Planetfall by Emma Newman. ★★★★1/2
Planetfall is an outstanding stand alone science fiction novel characterized by a gradual unfolding of insights and revelations. It’s a character focused novel that deals with mental health issues.
“We’re locked in this lie’s orbit together, none of us able to break its gravitational pull.”
Ren is the 3-D printer engineer for a human colony that lives in the shadow of a giant alien structure the colonists call “God’s City.” The settlement is built upon a foundation of lies, and Ren is one of only two people who knows the truth. The colony has existed for twenty years and the lies have never been revealed, but then a stranger arrives at the colony’s gates and everything begins to change.
Planetfall is a hard book to talk about in a review since so much of what I love about it is how little bits and pieces build upon themselves until you find out the whole truth of what’s going on in the colony.
“It gets easier, in some ways; now I lie without expending any effort. But I think each one has its own weight. One alone may barely register, like a grain of sand in the palm of one’s hand. But soon enough there’s more than can be held and they start to slip through our grasp if we’re not careful.”
I’ve seen some reviews that are unhappy with how long it takes for the information to be uncovered when the narrator clearly knows something. However, I think this ties in to the psychology of Ren herself. Ren is hiding a lot from herself, and there are clearly memories that are too painful for her to face. She tries to bury them but is never quite successful. She has problems with anxiety, the extent of which become more clear over the course of the book.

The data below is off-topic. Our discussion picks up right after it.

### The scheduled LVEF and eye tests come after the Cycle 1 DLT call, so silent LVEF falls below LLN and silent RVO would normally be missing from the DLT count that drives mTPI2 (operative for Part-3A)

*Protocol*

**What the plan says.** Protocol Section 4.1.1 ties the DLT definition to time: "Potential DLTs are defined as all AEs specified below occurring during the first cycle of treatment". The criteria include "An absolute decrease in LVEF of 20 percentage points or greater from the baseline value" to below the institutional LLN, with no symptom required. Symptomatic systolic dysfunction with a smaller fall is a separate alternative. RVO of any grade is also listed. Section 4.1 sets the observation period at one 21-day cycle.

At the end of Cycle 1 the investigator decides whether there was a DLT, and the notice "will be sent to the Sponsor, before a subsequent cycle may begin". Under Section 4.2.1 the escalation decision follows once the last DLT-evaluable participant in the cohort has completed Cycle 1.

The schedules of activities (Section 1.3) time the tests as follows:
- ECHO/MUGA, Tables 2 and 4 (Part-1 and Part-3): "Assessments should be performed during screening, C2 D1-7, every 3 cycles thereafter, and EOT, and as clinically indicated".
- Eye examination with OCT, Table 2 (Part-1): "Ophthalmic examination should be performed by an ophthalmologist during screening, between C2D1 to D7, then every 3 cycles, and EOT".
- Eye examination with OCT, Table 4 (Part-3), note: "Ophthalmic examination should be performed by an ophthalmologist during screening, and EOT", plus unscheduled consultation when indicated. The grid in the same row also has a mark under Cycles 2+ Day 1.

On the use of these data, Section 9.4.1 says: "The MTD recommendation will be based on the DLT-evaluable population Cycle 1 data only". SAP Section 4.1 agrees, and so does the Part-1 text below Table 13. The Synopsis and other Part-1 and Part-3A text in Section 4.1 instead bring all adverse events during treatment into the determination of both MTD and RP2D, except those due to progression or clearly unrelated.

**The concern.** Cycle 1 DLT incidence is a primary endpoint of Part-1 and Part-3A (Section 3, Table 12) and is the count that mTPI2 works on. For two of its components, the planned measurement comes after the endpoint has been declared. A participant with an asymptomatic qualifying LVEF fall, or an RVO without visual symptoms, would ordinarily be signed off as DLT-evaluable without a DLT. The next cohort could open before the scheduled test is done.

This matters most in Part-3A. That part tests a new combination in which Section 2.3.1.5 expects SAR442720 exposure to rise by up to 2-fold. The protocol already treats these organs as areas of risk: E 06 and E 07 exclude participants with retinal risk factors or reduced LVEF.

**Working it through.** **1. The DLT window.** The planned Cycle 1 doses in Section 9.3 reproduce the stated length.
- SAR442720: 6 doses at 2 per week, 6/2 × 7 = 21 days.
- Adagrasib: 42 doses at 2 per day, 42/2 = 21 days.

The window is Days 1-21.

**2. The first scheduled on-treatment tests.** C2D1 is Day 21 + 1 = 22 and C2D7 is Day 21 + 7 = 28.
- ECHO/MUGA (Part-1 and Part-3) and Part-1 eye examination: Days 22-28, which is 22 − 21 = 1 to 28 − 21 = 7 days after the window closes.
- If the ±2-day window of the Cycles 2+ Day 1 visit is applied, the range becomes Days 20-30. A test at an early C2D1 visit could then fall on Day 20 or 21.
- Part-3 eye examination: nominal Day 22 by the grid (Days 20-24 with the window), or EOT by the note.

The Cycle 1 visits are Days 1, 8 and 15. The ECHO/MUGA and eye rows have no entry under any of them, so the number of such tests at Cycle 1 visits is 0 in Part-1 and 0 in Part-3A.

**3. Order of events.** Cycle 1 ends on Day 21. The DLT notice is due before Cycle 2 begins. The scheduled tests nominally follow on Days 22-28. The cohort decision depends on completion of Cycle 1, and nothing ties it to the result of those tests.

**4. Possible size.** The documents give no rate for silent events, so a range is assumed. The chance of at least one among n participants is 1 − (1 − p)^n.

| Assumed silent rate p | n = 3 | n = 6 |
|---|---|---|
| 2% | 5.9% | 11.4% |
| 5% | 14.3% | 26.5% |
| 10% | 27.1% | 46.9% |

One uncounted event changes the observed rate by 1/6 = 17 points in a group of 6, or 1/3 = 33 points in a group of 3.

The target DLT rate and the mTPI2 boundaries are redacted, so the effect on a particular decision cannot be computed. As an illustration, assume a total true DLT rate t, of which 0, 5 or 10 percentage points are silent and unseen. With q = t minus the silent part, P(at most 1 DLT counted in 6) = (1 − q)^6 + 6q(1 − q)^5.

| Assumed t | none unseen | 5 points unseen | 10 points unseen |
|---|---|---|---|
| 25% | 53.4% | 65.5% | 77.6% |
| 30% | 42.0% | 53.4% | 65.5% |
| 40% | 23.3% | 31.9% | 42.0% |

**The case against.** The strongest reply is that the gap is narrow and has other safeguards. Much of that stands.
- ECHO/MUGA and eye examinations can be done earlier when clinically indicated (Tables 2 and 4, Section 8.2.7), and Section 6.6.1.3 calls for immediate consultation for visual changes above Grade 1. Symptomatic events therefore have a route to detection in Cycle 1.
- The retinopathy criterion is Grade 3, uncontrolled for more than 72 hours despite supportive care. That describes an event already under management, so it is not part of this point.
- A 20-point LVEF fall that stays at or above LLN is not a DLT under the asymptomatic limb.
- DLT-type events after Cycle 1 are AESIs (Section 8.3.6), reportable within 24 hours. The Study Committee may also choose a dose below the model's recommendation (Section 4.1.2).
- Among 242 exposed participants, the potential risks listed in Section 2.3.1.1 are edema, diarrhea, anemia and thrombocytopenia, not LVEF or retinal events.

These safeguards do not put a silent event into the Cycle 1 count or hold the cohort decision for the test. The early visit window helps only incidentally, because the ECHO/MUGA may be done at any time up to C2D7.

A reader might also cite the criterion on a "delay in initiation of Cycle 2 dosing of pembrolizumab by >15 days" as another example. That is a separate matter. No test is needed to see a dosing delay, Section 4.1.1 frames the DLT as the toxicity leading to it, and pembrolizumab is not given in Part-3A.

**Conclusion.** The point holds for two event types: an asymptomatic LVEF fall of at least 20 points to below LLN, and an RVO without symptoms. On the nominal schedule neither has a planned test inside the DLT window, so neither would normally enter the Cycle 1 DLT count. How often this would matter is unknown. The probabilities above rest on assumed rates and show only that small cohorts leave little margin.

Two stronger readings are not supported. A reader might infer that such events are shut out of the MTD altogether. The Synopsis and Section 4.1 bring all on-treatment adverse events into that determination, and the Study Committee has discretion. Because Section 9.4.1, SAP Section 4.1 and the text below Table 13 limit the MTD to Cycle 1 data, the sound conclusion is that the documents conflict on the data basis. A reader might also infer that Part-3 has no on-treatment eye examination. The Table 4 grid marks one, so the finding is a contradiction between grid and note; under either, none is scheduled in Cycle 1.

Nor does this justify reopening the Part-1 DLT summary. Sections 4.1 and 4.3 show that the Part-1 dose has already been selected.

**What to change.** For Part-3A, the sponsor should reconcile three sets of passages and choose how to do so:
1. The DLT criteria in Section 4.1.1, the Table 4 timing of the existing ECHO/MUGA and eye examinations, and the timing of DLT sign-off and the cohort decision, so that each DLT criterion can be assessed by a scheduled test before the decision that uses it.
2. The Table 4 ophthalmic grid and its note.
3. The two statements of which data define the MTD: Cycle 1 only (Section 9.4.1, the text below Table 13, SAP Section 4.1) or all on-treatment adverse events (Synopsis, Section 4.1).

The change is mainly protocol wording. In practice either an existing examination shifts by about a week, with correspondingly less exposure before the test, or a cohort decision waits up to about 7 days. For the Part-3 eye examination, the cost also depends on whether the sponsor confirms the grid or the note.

“Where am I among all these parts? Am I just a mosaic of myself, held in the shape of a whole person? Perhaps the cracks are too tiny for people to notice. Perhaps I only let them see the mosaic from a distance, still looking Ren-like.”
The plot of Planetfall is an important aspect of the book, and I found it compelling. However, I think the plot is most important for how it effects Ren’s mental state. Last note on Ren – she’s also bisexual and at least half black, although the book doesn’t deal with either race or sexual orientation. It’s so refreshing to see this sort of diversity.
As you might have inferred from the mention of “God’s City,” faith and mysticism play a large role in the book. The expedition that lead to the colony was created with the idea of finding God and lead by a visionary woman who woke from a coma with the coordinates for the planet on her lips. Planetfall‘s use of faith and mysticism remind me in some ways of Battlestar Galactica (the new one). Forewarning, if you hated BSG’s ending, you might not be happy with Planetfall‘s either. However, I liked both.
Overall, Planetfall is a pretty dark book but also a very compelling one. I think it’s one of the best stand alone science fiction novels I’ve read, and I am going to hold on to my copy for years to come. If you have a particular interest in a science fiction that explores anxiety and mental health issues, you will love Planetfall. Or, if you’re just looking for a well written story, I’d also recommend you Planetfall.